Apocalypse of Shenute

The Apocalypse of Shenute is a short apocalyptic text which pertains prophecy to Shenute from Christ about the eschaton.[1] The Egyptian Apocalypse of Elijah greatly influenced the text and is the oldest miaphysite Coptic apocalypse to survive the Islamic period. It is also a rare contemporary witness to Coptic-Muslim relations in their first turning points, one of the earliest miaphysite Coptic sources to mention the Islamic doctrine such as the denial of the Crucifixion of Christ, and is a response to the Islamic conversion of Copts.[2]

Textual impressionEdit

The stigmatization of Muslims being evil and to deny their religious claims is the purpose of the text as the text implies it was counter-written to Islamic conversion, stating the world will be deceived by the Muslim rulers who are implicitly compared with the Antichrist; claiming to be Christ, then later revealing himself to be the actual oppressor. Simultaneously though, those who imitate the "pure ones" by resisting the terror and temptations of the deceiver, will receive God's eternal reward: the text implies believers not abandon their faith but resist present trials.[3]

ManuscriptsEdit

The Apocalypse of Shenute is preserved both in the Ethiopian and Arabic Life of Shenute[1] and in Sahidic fragments.[4] It was most likely composed in Coptic as the Arabic presents signs of it being translated from Coptic and likely authored in the White Monastery by a miaphysite Copt.[1] The consensus is that the original was a Coptic Life of Shenute dated 685-95.[4] The Ethiopian text relies on the Arabic yet still differs in textual content, and there is also the possibility of the text originally authored in Greek because of the text being dated at an early period.[1] A critical English translation based on the Arabic was published in J. van Lent's Coptic apocalyptic writings from the Islamic period and a French translation from the Ethiopian in G.Colin's La version éthiopienne de la vie de Schenoudi.[3]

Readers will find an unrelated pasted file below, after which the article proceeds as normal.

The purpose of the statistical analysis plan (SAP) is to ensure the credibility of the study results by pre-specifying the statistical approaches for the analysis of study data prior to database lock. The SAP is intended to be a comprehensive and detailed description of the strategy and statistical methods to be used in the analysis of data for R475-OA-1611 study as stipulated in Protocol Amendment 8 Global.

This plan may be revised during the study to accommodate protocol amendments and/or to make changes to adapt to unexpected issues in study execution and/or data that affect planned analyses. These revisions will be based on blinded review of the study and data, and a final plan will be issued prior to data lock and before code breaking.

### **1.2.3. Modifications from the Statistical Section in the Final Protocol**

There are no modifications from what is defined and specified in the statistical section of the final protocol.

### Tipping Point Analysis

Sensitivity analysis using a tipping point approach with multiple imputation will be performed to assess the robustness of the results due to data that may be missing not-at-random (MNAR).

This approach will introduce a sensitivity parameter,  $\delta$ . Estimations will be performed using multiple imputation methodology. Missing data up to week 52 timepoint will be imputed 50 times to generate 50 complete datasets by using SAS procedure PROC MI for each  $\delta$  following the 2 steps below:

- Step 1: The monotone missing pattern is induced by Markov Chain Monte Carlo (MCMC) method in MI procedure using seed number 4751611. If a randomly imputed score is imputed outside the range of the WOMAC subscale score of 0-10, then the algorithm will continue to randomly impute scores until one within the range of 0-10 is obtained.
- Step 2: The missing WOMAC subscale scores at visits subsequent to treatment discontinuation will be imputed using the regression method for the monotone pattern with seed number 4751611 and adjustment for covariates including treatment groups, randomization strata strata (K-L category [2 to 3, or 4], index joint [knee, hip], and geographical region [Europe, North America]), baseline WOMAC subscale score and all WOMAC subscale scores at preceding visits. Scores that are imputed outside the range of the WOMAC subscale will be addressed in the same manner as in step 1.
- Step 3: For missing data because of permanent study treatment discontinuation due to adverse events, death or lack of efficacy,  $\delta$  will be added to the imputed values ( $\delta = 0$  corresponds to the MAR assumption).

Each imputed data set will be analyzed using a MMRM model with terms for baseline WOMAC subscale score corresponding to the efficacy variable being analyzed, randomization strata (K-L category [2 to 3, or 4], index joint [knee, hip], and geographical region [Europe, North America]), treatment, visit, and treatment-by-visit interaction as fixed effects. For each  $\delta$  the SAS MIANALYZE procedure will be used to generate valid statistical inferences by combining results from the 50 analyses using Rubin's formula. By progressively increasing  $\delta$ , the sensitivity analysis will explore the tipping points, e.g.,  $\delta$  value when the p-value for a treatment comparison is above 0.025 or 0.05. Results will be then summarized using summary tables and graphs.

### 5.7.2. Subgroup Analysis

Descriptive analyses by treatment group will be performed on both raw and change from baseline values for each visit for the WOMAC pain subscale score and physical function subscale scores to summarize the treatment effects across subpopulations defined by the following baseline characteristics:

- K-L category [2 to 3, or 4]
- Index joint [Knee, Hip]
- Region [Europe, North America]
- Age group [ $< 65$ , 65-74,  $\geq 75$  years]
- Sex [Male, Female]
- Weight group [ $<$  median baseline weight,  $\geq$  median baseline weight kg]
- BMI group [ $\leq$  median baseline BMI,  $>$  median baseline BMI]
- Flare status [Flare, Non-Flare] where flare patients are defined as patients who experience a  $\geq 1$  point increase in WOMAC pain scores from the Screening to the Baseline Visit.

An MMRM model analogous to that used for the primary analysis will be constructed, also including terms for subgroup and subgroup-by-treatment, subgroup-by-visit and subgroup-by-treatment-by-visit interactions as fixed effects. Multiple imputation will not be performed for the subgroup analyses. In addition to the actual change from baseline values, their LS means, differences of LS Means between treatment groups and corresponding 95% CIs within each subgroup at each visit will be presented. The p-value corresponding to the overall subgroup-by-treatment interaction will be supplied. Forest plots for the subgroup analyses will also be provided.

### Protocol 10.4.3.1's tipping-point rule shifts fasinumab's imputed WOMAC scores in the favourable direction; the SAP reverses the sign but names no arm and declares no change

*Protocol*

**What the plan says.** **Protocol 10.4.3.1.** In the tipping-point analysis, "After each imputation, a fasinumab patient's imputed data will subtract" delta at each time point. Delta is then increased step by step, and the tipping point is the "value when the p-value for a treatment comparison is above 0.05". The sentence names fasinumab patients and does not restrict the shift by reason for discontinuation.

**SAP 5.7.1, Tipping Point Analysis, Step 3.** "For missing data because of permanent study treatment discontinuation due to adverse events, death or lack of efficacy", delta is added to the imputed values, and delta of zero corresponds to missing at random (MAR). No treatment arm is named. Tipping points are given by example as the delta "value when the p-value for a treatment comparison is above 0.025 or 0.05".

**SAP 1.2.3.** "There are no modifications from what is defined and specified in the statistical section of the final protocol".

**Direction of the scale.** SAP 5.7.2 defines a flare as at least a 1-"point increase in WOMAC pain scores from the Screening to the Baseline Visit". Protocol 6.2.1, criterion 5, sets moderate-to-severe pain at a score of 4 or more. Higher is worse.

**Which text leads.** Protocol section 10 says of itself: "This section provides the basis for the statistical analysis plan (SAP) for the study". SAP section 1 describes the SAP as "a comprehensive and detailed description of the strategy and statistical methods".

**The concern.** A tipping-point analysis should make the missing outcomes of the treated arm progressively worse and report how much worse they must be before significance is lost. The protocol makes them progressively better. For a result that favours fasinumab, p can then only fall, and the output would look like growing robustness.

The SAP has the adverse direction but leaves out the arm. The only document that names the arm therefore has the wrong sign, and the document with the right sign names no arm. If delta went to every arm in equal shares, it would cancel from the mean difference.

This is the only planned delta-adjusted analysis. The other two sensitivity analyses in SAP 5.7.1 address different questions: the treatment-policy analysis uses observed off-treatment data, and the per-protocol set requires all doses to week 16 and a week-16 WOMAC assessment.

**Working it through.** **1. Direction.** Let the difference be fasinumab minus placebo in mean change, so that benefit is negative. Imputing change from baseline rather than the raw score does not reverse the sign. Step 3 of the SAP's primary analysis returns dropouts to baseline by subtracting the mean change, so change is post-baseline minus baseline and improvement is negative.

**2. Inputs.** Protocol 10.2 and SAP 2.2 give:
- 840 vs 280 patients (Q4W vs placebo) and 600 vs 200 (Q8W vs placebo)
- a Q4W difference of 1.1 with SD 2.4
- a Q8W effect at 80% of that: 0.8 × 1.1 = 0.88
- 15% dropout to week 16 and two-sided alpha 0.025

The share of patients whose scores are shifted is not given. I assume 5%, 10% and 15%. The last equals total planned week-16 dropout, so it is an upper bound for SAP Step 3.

DateEdit

The text is estimated to be authored in the 690s as the text most likely alluded to the Dome of the Rock and its starting-construction or completion in 691-92 from the passage that the Arabs will, "rebuild the Temple that is in Jerusalem", and the afflicted Egyptian society from refugee problems in the start of the new century are nonexistent. The text could possibly be authored not long after 693-94 of the tax reform by Governor Abd al-Azīz as recorded in Eutychius of Alexandria's Eutychii Annales (i,p.41), along with the expanding political and religious assertiveness of Islam that possibly incited fear of a major apostasy outbreak.[5]

CitationsEdit

BibliographyEdit

  • Shoemaker, Stephen J. (2021). A Prophet Has Appeared: The Rise of Islam Through Christian and Jewish Eyes. University of California Press. ISBN 9780520299610.
  • Thomas, David Richard; Roggema, Barbara; Sala, Juan Pedro Monferrer (2009). Christian-Muslim Relations: A Bibliographical History (600-900). BRILL. ISBN 9789004169753.